NatWest stated “We will support customers in the UK & Republic of Ireland who have mortgages with us to become more energy efficient. Our aim is to have 50% of the mortgages we provide at or above Energy Performance Certificate (EPC) rating C or equivalent by 2030”.
However, it appeared that NatWest’s activities around this were largely focused on sharing energy efficiency advice and links to government funding with its customers rather than providing actual funding.
Is a green mortgage an ethical mortgage?
What is important to remember here is that the ‘green’ in a green mortgage is linked to your actions, not those of your lender. It is the house you are choosing to buy that has the reduced environmental impact.
The profit made on your mortgage by the lender could still end up invested in any number of environmentally harmful activities. For example, Barclays offers a green mortgage but loses marks under Climate Change, Pollution and Toxics, Habitats and Resources and Palm Oil.
A green mortgage does not necessarily equate to an environmentally ethical mortgage.
Unfortunately, reduced interest rates represent much less of an incentive when interest rates are low, and the global pandemic has been causing interest rates to plummet. If you are buying an energy-efficient house at the moment, it will not cost you much more, and in many cases could still cost you less, to get a regular mortgage with a more ethical lender than a green mortgage from a company like Barclays.
The financial argument for offering a green mortgage
Until you have finished paying off your mortgage, your house acts as an assurance on the money you borrowed. If you stop being able to pay your mortgage the lender can repossess the house in order to recuperate costs.
Mortgage lenders therefore rely on the housing they have lent on to maintain its value. The increasing urgency of the climate crisis along with rising energy bills will likely mean energy efficiency will be on the minds of more and more buyers and houses falling short will decrease in value and become harder to sell.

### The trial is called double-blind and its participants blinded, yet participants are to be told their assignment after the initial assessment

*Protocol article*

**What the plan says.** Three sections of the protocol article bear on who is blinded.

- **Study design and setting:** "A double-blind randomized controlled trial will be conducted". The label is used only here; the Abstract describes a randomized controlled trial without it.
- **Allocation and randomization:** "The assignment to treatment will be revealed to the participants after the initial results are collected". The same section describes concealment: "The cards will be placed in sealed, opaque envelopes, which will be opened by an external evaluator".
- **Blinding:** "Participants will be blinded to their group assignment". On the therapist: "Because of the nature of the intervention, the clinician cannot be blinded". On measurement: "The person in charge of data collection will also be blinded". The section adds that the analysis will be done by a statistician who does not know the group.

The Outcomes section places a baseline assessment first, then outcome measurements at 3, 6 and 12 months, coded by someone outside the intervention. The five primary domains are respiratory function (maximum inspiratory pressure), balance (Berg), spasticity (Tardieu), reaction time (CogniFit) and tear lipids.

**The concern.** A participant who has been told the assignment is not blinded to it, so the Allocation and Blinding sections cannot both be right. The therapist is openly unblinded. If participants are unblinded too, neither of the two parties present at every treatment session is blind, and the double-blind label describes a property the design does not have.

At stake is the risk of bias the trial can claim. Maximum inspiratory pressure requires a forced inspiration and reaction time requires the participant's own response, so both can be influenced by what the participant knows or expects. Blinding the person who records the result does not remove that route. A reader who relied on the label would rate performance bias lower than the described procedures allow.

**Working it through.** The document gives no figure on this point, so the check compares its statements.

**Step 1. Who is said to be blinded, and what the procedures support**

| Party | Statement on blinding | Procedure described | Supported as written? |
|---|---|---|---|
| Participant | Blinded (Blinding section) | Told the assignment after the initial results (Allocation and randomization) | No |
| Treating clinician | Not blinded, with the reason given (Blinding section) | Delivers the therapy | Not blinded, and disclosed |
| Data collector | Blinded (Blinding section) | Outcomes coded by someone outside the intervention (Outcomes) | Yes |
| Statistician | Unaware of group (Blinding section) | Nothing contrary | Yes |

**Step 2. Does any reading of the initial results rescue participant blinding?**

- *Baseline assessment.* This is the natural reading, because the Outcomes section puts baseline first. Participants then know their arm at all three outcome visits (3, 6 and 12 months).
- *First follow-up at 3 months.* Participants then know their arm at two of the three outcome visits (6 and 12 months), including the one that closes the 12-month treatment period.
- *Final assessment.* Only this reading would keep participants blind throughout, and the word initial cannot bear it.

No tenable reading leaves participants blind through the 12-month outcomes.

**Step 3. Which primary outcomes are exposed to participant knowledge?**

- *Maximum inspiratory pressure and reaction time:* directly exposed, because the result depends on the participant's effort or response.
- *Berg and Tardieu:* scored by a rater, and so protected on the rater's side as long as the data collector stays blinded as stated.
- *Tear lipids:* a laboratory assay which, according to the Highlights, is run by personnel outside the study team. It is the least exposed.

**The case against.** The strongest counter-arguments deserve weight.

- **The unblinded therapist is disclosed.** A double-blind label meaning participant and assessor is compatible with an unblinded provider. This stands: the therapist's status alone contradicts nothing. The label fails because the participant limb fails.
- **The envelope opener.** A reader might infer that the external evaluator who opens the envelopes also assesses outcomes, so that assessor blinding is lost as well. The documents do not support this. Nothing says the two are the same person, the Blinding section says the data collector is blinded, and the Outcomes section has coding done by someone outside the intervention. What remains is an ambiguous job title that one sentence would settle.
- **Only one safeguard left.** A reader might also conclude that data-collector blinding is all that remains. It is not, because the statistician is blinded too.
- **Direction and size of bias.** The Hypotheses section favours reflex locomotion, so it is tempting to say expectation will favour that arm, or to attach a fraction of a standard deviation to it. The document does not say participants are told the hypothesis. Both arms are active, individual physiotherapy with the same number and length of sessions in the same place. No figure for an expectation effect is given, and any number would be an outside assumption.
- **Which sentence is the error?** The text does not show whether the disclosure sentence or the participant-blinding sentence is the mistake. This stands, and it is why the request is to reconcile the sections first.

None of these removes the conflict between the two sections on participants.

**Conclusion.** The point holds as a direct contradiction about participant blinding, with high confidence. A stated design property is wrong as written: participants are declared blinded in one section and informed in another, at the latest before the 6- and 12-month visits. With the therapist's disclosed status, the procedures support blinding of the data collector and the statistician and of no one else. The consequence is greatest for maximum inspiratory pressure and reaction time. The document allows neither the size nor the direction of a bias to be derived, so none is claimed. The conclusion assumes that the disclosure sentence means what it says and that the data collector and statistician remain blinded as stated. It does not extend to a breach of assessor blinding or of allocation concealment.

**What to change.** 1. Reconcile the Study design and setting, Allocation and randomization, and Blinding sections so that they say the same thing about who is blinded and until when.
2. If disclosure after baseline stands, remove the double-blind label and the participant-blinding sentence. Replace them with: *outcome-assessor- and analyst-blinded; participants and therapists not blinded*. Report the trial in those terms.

So, if preventing catastrophic climate breakdown isn’t enough of an incentive in and of itself then perhaps the potential financial risk of being left with a portfolio of inefficient housing is enough to get mortgage lenders to act.
While there might not seem too many options available right now, we would expect the green mortgage market to have rapid growth. The more green mortgage offers that become available, the bigger the disparity between the value of a high EPC band house and a low EPC band house. This will hopefully encourage mortgage lenders to offer more products to people who already own inefficient housing to help them improve their rating.
Lower heating bills should also mean people find mortgage payments more affordable. On the other hand, considering how we got into this situation, it does not seem wise to rely too heavily on the market economy for climate solutions.
Any actions by mortgage lenders need to be backed up by government regulation for new builds, and government funding for improving existing housing – particularly to support people on a low-income to ensure they do not bear the brunt of low EPC band devaluation.